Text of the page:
July 8, 2005 | WebMemo on Department of Homeland Security

Defense Department's Serious Thinking About Homeland Security

It is just a paper, but if it is put into action it will help make all Americans safer. Last week, the Defense Department released its Strategy for Homeland Defense and Civil Support, which outlines the Pentagon's major tasks and initiatives supporting homeland security. The strategy sets the right priorities, particularly in three critical areas where it must partner with the Department of Homeland Security-maritime security, responding to catastrophic terrorism, and scientific research. Now the Pentagon needs to follow through.

 

From the Sea

Trade accounts for a third of the American economy. The seaborne routes that carry goods and peoples to our shores can also carry threats. Protecting sea routes and preventing them from being exploited by terrorists is vital. The strategy acknowledges that guarding sea approaches requires a strong partnership between the U.S. Navy, the Coast Guard, and other Homeland Security air and marine assets. To reach this goal, special emphasis must be given to linking these capabilities together, creating what is often called "maritime domain awareness"-the means to get the right information to the right place at the right time to stop the terrorists before they threaten us.

 

Preparing for the Worst

The age when only great powers can bring other great powers to their knees is over. The materials and knowledge needed to use nuclear, chemical, biological, and conventional explosives and to undertake other destructive attacks are globally available. No one can predict with certainty how likely such threats might be, but it would irresponsible not to prepare. The military must be ready to assist in the event of catastrophes that endanger tens of thousands of lives and hundreds of billions of dollars in property and economic activity-and it must do the job right the first time. The strategy calls for preparing to respond to multiple, simultaneous catastrophic disasters, the kind that would overwhelm the capacity of local responders. Having acknowledged the requirement, it is time for the Pentagon to assemble the capabilities, organizations, and equipment to perform the mission.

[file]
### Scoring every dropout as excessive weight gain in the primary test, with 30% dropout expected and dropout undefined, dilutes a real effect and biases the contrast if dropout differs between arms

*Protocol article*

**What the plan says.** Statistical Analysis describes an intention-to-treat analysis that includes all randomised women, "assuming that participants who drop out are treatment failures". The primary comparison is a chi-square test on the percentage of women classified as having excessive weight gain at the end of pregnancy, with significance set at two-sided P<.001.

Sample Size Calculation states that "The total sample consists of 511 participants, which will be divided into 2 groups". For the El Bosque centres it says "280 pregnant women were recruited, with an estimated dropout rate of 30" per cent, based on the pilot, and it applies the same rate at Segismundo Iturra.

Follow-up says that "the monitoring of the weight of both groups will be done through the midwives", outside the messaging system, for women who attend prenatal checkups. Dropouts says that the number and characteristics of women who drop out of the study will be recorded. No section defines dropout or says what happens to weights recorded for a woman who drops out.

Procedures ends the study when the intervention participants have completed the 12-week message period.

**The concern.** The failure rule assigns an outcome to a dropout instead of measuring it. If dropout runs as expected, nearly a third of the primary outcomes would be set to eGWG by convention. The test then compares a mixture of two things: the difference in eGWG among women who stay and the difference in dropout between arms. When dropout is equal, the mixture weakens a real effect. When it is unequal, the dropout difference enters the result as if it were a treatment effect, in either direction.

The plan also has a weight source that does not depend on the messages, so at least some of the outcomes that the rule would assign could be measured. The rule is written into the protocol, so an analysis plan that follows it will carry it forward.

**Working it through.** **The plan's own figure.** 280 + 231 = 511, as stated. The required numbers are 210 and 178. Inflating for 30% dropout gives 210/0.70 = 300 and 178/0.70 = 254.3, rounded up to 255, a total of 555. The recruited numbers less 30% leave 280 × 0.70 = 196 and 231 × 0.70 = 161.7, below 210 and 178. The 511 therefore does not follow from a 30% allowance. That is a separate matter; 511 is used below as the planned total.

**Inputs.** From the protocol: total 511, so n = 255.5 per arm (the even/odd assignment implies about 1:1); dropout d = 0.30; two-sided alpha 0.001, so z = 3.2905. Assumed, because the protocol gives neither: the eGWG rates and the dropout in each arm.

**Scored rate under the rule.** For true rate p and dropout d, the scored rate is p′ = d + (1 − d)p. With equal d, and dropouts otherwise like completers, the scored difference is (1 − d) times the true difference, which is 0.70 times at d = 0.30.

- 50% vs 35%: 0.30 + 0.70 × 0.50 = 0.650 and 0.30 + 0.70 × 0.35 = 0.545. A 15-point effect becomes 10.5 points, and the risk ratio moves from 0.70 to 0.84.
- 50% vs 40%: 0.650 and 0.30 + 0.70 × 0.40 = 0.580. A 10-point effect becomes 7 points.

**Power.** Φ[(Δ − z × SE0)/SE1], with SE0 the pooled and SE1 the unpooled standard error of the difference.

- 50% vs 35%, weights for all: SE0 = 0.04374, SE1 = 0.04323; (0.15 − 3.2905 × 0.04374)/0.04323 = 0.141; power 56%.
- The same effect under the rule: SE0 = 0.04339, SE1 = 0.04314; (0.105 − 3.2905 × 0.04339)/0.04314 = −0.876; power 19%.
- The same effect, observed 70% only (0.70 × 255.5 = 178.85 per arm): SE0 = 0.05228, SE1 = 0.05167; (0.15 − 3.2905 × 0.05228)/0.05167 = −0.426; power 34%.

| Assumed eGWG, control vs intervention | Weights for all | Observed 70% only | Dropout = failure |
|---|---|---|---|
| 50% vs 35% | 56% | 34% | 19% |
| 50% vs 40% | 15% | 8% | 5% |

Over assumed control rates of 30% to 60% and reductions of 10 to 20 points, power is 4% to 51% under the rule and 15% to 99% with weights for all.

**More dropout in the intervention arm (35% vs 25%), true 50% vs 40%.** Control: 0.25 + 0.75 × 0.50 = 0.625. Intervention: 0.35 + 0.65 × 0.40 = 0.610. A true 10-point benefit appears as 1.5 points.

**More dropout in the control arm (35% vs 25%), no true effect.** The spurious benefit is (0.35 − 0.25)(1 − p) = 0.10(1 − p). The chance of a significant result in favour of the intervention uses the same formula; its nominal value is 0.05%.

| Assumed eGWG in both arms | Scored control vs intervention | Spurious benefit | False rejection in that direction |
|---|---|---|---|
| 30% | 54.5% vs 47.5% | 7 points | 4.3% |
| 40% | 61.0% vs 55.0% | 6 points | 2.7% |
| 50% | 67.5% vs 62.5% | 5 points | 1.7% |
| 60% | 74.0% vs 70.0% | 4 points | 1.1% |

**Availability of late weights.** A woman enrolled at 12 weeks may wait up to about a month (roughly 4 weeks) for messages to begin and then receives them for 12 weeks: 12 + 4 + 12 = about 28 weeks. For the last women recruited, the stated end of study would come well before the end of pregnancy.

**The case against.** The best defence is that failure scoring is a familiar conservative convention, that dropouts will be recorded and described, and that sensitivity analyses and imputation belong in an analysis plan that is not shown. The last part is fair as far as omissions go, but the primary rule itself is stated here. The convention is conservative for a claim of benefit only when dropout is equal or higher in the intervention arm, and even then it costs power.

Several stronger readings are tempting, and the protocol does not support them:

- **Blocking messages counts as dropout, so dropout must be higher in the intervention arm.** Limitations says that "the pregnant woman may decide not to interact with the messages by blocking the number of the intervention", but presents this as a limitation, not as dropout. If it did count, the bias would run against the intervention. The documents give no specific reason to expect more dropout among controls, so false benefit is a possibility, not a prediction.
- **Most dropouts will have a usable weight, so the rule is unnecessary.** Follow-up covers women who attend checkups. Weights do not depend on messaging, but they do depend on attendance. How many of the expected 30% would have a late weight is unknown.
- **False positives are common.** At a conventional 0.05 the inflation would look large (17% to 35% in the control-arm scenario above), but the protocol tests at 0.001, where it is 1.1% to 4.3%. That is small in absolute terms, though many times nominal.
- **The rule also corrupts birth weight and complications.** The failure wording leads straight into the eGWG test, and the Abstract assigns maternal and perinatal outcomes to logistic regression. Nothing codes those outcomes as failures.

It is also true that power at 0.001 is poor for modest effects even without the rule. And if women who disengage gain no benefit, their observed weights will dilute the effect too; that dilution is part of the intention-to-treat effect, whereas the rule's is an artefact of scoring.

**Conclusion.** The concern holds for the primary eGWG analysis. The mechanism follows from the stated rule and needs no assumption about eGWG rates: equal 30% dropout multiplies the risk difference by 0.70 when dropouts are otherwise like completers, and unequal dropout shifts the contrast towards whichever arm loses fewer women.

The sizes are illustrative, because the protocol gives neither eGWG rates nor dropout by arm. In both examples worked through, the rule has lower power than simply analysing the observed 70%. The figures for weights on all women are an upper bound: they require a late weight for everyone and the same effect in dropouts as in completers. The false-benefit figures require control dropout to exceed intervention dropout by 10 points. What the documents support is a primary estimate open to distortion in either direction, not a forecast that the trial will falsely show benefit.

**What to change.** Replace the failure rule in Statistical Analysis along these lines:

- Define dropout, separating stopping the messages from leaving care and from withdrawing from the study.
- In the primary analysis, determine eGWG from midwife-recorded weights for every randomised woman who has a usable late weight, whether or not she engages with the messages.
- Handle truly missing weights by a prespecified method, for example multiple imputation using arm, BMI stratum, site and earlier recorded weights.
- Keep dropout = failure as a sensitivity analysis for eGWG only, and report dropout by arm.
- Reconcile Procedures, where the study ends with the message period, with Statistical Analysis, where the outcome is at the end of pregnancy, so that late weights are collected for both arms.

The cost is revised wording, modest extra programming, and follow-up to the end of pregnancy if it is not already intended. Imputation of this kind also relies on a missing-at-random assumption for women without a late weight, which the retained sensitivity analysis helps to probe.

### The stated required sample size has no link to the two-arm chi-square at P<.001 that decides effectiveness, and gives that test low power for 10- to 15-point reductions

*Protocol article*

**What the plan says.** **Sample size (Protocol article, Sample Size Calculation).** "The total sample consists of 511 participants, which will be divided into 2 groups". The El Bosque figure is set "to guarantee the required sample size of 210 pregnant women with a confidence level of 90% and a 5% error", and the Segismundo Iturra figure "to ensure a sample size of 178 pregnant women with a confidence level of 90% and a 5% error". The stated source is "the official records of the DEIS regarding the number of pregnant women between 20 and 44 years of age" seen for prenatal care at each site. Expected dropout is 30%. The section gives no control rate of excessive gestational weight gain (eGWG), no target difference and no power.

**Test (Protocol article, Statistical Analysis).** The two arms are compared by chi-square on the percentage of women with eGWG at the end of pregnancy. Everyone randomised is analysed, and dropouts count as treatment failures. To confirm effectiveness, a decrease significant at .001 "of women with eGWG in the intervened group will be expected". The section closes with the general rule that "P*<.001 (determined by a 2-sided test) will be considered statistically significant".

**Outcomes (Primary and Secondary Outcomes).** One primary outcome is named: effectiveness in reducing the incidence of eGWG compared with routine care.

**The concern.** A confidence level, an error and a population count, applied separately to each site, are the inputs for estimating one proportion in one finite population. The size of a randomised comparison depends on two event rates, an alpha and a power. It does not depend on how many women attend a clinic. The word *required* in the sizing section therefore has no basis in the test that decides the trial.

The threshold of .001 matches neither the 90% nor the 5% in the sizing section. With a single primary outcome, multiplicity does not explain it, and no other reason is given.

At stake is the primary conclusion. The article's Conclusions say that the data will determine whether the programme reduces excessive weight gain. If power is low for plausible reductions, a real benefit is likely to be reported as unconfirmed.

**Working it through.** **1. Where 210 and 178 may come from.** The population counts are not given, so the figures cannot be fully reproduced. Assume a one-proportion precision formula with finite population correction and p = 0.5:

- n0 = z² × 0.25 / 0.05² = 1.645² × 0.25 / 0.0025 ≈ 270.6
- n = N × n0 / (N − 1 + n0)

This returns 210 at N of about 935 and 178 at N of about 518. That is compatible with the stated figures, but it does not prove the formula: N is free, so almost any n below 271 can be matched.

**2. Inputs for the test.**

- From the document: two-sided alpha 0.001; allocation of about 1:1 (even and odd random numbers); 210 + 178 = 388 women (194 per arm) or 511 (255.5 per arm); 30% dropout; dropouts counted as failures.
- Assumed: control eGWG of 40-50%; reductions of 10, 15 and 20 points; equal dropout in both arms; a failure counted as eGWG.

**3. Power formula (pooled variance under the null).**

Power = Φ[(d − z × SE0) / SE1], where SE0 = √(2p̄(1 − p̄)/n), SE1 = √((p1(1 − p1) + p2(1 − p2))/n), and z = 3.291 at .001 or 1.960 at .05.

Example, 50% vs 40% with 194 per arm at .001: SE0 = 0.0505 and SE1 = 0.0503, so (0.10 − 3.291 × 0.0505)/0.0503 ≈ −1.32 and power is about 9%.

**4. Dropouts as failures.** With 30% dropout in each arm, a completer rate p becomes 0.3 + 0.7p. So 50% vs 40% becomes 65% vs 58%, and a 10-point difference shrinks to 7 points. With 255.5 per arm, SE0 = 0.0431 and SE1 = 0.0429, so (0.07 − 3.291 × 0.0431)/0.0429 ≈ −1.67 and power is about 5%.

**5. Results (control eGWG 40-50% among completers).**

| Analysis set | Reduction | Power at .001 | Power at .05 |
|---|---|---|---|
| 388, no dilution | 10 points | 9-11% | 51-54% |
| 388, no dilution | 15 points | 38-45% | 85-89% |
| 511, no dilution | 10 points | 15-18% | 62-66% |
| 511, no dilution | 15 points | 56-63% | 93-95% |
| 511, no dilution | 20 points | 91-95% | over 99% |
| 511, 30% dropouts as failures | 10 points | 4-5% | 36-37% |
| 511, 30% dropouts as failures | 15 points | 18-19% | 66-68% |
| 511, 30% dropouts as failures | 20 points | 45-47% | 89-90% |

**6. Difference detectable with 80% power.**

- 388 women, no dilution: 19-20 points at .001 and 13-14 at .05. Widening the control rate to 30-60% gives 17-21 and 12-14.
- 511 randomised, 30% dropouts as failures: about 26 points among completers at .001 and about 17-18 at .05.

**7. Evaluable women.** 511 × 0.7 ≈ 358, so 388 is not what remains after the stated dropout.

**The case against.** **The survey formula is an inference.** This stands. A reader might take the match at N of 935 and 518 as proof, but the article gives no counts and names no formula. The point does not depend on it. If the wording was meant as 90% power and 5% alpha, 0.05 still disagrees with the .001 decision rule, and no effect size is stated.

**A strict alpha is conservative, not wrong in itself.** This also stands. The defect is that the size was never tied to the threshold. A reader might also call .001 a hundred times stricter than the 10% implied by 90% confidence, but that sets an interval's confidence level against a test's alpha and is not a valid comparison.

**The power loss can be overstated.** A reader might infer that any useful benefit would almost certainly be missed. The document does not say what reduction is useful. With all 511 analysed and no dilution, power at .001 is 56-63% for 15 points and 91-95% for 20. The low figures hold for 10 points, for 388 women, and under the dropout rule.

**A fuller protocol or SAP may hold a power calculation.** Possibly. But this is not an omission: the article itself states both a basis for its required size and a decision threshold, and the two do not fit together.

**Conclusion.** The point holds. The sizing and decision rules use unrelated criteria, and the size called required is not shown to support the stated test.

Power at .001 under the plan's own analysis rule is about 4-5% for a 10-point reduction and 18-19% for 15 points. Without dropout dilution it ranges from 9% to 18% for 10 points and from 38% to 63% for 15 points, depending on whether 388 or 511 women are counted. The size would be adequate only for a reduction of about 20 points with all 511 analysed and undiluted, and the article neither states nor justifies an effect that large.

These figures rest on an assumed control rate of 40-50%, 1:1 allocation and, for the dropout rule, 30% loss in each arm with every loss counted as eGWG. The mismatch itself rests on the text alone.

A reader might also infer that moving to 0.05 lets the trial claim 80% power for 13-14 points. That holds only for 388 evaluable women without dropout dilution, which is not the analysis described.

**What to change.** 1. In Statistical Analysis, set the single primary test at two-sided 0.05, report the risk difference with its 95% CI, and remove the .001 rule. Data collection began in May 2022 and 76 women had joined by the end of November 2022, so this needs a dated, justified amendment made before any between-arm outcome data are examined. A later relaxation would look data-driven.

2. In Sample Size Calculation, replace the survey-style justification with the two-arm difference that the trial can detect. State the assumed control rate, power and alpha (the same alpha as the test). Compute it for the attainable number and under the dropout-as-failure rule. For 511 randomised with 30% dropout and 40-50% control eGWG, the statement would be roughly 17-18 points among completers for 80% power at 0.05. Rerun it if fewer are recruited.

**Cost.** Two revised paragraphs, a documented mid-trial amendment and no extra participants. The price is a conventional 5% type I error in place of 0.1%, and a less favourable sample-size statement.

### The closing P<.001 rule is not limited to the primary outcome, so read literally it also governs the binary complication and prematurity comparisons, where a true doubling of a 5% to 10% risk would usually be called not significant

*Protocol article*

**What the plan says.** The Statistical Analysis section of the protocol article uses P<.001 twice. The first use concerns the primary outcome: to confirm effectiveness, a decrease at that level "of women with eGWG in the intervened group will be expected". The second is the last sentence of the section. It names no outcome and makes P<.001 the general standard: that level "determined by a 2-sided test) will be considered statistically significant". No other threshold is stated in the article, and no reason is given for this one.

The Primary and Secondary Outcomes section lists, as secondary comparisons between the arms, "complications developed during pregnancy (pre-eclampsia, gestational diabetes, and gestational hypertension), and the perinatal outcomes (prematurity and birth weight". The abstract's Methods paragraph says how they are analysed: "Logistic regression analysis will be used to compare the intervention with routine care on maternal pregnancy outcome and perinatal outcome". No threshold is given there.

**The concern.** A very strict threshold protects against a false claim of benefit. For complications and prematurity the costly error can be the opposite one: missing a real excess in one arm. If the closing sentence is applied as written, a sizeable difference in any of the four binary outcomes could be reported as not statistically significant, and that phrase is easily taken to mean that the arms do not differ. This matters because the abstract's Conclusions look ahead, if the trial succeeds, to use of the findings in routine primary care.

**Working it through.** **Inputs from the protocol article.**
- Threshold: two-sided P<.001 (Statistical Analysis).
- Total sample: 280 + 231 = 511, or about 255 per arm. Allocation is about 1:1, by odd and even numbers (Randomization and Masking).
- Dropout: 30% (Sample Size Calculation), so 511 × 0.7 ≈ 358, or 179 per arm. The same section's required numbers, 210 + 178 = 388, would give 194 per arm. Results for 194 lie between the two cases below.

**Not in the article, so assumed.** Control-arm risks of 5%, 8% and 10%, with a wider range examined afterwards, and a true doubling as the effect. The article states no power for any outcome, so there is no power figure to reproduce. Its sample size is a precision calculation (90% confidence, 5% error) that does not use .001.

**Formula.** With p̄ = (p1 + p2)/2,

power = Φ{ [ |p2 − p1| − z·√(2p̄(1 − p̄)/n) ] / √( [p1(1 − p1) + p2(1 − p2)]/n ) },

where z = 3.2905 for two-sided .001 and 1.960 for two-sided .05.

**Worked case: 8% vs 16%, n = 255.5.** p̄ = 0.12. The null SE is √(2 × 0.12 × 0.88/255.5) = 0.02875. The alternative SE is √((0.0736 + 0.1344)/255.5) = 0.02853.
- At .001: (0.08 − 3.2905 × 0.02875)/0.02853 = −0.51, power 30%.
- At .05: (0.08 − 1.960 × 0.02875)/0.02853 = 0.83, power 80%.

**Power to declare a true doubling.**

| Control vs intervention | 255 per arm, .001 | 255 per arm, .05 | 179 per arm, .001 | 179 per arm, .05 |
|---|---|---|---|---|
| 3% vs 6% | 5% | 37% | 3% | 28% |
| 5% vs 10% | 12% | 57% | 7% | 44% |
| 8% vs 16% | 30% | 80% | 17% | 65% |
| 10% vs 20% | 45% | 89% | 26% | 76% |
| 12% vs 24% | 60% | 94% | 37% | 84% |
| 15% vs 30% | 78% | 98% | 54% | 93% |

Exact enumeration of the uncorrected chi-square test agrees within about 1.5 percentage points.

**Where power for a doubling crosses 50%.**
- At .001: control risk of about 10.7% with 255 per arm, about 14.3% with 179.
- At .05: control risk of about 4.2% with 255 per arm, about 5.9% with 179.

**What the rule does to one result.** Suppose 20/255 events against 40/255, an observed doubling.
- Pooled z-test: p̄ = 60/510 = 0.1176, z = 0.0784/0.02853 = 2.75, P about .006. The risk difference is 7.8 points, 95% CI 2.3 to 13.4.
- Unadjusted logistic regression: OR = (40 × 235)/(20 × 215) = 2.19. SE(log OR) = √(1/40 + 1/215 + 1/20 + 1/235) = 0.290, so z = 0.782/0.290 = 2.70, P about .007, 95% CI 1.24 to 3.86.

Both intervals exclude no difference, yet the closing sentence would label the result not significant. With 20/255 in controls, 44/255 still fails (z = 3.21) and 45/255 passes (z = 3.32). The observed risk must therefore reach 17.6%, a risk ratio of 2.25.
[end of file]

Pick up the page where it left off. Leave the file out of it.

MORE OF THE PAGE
Leveraging Capabilities

The nation can ill-afford to waste resources in the war on terror. The tasks of securing the homeland and conducting military operations worldwide face many similar technical challenges. It makes little sense not to get the most out of the nation's ability to harness science and technology in its own defense. Ensuring that defense and homeland security research, development, and engineering efforts are complimentary and that technical advances can be effectively shared with federal, state, local, private sector, and international partners must be a priority. The strategy specifically calls for this kind of cooperation. Now the Pentagon must establish the mechanisms and partnerships with the Homeland Security Department that will produce real results.

 

Next Step for Security

Having set the right the goals for its homeland security efforts, it is time for the Pentagon to take action. The first test will be to see if the strategy's goals are represented in the department's Quadrennial Defense Review, which outlines for the administration and the Congress, priorities for force structure, missions, and resources.

 

James Jay Carafano, Ph.D., is Senior Research Fellow for National Security and Homeland Security in the Kathryn and Shelby Cullom Davis Institute for International Studies at The Heritage Foundation.

About the Author

James Jay Carafano, Ph.D. Vice President for the Kathryn and Shelby Cullom Davis Institute for National Security and Foreign Policy, and the E. W. Richardson Fellow